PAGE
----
I’m grateful to Justice Minister Zbigniew Ziobro and the Polish Government for hosting this Leadership Forum, and to our UK and EU colleagues for their partnership over the last year to set up the Atrocity Crimes Advisory Group.
To Ukraine Prosecutor General Andriy Kostin: we salute your courage, and the commitment you bring on behalf of the Ukrainian people, who have suffered unspeakable crimes. We’re honored to be working alongside you, your team, and so many others – ACA implementers, partner organizations, contractors, and the many people in Ukraine bravely sharing their stories – to hold Russia accountable for its crimes.
Since Russia launched its war against Ukraine, Ukraine’s Office of the Prosecutor General has registered 80,000 war crimes cases committed by members of Russia’s forces. Eighty thousand cases.
Cases of civilians killed, or forced to flee their homes… of civilians beaten and tortured… of women and girls raped… of hospitals and schools targeted…. of children – thousands of Ukrainian children – abducted and deported to Russia. A crime intended to steal Ukraine’s very future.
These acts are part of the Kremlin’s widespread and systematic attack against Ukrainian civilians. They constitute crimes against humanity. And they are still being committed today.
The United States is committed to pursuing accountability for Russia’s atrocities, including war crimes. We’re doing that through several pathways.
We’re supporting action in international courts and multilateral institutions – including the ICC Prosecutor’s investigation, based on a referral by a record 43 States Parties, the OSCE Moscow Mechanism, and UN Commission of Inquiry.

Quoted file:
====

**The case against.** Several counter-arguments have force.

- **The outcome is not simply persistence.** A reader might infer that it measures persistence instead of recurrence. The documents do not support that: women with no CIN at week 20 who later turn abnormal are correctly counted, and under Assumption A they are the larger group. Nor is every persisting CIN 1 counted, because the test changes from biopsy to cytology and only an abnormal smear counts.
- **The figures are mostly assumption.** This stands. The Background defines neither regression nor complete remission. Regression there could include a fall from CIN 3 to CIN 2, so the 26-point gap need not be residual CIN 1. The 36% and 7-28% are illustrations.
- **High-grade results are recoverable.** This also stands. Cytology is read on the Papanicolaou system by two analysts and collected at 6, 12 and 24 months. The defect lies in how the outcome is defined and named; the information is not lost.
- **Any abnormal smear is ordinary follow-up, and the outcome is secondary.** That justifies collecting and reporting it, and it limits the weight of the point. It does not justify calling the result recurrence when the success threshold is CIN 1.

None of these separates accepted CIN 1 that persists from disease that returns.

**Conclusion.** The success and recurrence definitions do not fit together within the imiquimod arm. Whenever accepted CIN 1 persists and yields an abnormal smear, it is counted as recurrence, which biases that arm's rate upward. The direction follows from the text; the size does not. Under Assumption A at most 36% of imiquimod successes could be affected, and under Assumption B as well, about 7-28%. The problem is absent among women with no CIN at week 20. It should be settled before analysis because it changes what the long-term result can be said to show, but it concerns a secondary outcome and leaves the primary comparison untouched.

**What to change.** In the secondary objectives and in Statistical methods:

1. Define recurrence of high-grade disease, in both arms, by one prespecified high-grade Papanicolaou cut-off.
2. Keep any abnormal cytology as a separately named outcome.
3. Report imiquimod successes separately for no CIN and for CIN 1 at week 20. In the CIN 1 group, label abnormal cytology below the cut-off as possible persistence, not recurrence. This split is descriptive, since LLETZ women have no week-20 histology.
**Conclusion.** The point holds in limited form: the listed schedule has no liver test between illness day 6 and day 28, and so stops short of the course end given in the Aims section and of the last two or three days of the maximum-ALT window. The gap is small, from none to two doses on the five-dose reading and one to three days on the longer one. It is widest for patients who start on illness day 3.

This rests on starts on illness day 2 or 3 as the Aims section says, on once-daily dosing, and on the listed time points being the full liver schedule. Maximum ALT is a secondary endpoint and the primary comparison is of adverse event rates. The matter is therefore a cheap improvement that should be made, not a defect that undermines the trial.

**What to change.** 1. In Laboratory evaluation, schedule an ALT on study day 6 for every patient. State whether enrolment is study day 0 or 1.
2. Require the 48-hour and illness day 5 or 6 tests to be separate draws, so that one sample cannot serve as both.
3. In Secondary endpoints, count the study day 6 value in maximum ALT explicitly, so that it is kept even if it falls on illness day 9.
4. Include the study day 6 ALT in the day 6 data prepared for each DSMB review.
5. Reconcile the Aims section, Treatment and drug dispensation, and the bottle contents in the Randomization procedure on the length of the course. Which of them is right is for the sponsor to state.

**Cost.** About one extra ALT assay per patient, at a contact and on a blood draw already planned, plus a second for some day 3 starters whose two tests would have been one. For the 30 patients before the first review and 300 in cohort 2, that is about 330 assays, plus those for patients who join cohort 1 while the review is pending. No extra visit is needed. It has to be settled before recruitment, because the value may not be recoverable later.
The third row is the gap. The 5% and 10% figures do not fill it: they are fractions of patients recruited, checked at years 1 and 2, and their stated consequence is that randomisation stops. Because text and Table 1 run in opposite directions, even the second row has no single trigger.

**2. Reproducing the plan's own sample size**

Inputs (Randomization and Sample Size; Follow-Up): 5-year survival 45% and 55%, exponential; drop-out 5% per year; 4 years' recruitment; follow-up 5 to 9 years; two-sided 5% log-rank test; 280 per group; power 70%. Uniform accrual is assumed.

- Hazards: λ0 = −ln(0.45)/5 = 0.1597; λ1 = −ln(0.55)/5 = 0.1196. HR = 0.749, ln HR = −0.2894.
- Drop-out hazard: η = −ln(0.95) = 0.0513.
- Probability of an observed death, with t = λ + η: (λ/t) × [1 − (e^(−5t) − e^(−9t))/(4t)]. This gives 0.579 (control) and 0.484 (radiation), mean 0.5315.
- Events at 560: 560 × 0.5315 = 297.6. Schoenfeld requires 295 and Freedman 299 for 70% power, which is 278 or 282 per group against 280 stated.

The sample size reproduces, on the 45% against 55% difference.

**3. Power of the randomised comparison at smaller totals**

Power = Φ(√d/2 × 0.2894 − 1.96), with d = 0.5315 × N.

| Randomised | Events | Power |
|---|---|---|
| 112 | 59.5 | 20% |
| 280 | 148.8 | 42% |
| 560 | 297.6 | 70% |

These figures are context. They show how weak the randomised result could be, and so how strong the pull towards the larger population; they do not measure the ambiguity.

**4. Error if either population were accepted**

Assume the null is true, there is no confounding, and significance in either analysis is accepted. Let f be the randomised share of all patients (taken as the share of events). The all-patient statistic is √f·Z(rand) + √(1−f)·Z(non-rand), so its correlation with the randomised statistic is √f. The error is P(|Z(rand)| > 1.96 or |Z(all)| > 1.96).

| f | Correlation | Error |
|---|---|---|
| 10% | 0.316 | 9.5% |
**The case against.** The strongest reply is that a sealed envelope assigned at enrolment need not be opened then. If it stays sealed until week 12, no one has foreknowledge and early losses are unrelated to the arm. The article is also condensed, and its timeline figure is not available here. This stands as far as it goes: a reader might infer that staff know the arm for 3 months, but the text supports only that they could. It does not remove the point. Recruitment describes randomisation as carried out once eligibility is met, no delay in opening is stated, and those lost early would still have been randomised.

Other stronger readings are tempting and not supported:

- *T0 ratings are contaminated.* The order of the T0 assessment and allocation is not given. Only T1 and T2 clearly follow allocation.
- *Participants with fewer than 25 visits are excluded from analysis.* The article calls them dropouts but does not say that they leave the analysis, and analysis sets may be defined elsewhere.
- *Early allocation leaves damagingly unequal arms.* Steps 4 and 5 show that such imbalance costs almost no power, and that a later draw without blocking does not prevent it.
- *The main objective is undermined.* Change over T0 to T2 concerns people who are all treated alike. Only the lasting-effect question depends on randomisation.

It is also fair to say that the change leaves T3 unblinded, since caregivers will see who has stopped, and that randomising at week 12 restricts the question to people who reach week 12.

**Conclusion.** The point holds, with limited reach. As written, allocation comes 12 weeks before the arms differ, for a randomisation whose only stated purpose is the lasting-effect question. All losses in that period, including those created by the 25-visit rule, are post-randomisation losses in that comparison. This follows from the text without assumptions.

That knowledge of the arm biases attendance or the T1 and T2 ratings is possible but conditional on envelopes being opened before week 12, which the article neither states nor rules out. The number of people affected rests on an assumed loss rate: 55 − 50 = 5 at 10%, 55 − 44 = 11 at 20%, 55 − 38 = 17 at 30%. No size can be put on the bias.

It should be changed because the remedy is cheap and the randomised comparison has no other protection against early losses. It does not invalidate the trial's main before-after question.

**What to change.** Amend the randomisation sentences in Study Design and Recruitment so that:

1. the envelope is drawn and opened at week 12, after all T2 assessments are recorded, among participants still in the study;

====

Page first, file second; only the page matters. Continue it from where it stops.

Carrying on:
We’re assisting with strategic litigation in countries around the world, including in Europe.
And we are helping strengthen the capacity of Ukrainian institutions, led by the Prosecutor General, to document, investigate, and prosecute war crimes in Ukrainian courts.
The majority of atrocities cases from this war will be investigated and prosecuted in the Ukrainian justice system. We launched the Atrocity Crimes Advisory Group to support that effort.
Over the past year, this team has done extraordinary work. Independent experts across many fields have helped document evidence, carry out investigations, build cases, and support mechanisms that will lead to effective prosecution of those responsible. Hundreds of trials have already had initial hearings.
And in your support of a fair, independent justice process, the ACA team demonstrates one of democracy’s strengths: its respect for the truth and for genuine accountability. To complement ACA efforts and further deliver on shared accountability goals, the United States also supports the development of a Special Tribunal on the crime of aggression against Ukraine. We look forward to exploring with Ukraine and our partners the establishment of such a tribunal: one that could be rooted in Ukraine’s domestic judicial systemand bolstered by significant international elements.
No matter how long it takes, the United States – and all our ACA partners – are committed to pursuing justice for Ukraine and its people.
We do so, remembering the people we are fighting for and standing with. People like Dmytro, a father from Uman.
Late last month, Dmytro was awoken in the night by a bomb blast. He raced down the hall in his high-rise building to his children’s bedroom and wrenched opened the door. What he saw will forever haunt him. In his words: “There was no room. Just a cloud of fire and smoke.”
At least 25 people were killed by Russian missiles that night – including Dmytro’s children: 17-year-old Kyrylo and 11-year-old Sophia. Following the attack, the Russian defense ministry posted a picture of a missile launch on social media with a caption: “Right On Target.”
To Dmytro and millions of victims and survivors:we are committed to uncovering the truth, holding those responsible accountable, and preventing future atrocities. That’s what we mean by justice. That is our promise to you – and that is why this work continues.